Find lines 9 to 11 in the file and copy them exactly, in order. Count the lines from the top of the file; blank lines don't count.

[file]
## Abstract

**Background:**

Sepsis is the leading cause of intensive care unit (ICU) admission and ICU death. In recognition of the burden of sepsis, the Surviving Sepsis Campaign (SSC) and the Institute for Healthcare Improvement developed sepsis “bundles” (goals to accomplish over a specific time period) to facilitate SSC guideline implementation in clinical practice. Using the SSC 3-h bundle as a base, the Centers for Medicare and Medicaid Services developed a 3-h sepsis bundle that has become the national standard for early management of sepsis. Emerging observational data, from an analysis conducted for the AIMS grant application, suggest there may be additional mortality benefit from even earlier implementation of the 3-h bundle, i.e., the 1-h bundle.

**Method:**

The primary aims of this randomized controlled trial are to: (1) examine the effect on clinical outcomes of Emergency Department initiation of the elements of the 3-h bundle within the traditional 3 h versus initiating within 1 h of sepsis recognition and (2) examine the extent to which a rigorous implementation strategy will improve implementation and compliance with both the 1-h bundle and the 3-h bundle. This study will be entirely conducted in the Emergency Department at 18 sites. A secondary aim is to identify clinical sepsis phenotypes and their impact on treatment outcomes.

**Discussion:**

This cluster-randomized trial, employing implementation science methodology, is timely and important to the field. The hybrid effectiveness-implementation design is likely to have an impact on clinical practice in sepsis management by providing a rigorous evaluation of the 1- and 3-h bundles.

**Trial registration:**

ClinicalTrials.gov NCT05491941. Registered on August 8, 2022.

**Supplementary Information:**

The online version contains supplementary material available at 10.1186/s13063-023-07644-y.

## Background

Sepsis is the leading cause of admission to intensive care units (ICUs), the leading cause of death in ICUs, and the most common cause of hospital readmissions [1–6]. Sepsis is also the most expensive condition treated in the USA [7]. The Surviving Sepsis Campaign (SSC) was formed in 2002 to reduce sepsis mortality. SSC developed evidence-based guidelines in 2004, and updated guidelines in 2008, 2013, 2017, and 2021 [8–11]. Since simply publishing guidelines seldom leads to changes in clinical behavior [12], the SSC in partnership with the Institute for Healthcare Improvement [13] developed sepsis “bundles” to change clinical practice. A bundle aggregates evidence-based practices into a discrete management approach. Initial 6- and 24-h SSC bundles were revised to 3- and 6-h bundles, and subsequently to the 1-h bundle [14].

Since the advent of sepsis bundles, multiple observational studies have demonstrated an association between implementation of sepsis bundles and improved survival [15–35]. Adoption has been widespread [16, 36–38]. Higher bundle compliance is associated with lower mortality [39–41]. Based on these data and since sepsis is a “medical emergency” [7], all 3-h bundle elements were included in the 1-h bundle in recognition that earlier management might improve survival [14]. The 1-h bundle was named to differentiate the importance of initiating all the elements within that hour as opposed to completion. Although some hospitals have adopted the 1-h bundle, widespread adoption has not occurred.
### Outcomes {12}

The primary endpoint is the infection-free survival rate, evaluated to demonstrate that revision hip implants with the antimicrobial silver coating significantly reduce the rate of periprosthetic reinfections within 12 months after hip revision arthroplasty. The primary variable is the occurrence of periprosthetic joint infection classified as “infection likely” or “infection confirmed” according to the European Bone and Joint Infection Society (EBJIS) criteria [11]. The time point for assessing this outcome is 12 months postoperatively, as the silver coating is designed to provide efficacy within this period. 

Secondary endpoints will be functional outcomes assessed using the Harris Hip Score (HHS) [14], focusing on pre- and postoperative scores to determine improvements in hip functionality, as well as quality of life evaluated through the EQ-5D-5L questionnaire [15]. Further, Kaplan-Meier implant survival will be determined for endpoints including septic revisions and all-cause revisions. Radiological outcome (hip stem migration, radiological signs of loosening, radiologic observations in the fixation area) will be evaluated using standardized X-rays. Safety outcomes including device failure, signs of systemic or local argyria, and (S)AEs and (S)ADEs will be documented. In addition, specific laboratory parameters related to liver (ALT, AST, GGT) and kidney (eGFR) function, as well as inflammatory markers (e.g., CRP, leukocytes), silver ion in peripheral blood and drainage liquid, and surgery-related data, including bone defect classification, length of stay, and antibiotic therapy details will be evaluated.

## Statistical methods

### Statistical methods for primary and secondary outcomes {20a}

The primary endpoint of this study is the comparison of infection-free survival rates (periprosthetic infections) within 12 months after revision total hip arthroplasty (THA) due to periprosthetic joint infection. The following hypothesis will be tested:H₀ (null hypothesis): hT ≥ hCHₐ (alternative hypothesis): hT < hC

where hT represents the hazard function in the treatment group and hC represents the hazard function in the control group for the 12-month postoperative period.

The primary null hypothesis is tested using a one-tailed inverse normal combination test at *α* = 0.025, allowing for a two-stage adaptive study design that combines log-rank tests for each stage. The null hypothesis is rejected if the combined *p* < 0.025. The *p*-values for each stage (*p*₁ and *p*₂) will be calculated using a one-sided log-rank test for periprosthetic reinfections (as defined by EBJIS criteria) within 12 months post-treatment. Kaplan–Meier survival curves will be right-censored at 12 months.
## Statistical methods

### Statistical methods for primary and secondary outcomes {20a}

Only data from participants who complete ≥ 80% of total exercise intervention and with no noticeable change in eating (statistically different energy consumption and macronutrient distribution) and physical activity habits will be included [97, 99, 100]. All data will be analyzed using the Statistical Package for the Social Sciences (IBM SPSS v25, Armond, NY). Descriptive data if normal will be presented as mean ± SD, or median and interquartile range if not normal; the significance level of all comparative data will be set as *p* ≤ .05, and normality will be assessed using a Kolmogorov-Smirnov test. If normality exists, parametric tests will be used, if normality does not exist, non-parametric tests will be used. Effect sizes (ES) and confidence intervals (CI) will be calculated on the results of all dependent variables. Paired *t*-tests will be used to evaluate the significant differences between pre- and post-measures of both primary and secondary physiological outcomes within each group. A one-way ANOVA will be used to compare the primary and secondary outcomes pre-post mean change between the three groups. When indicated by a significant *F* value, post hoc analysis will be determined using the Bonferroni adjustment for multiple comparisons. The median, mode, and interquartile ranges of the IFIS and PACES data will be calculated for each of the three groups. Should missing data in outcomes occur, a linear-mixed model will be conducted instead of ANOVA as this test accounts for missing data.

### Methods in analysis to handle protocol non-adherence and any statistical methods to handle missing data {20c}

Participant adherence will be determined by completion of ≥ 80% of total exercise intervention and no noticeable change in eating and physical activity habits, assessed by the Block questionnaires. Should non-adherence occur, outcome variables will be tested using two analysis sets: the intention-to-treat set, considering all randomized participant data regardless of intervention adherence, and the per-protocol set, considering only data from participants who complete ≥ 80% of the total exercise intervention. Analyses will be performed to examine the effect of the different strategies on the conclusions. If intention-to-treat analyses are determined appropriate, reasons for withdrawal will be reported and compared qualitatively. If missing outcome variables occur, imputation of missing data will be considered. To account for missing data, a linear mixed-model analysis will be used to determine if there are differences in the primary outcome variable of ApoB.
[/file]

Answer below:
ClinicalTrials.gov NCT05491941. Registered on August 8, 2022.

**Supplementary Information:**

The online version contains supplementary material available at 10.1186/s13063-023-07644-y.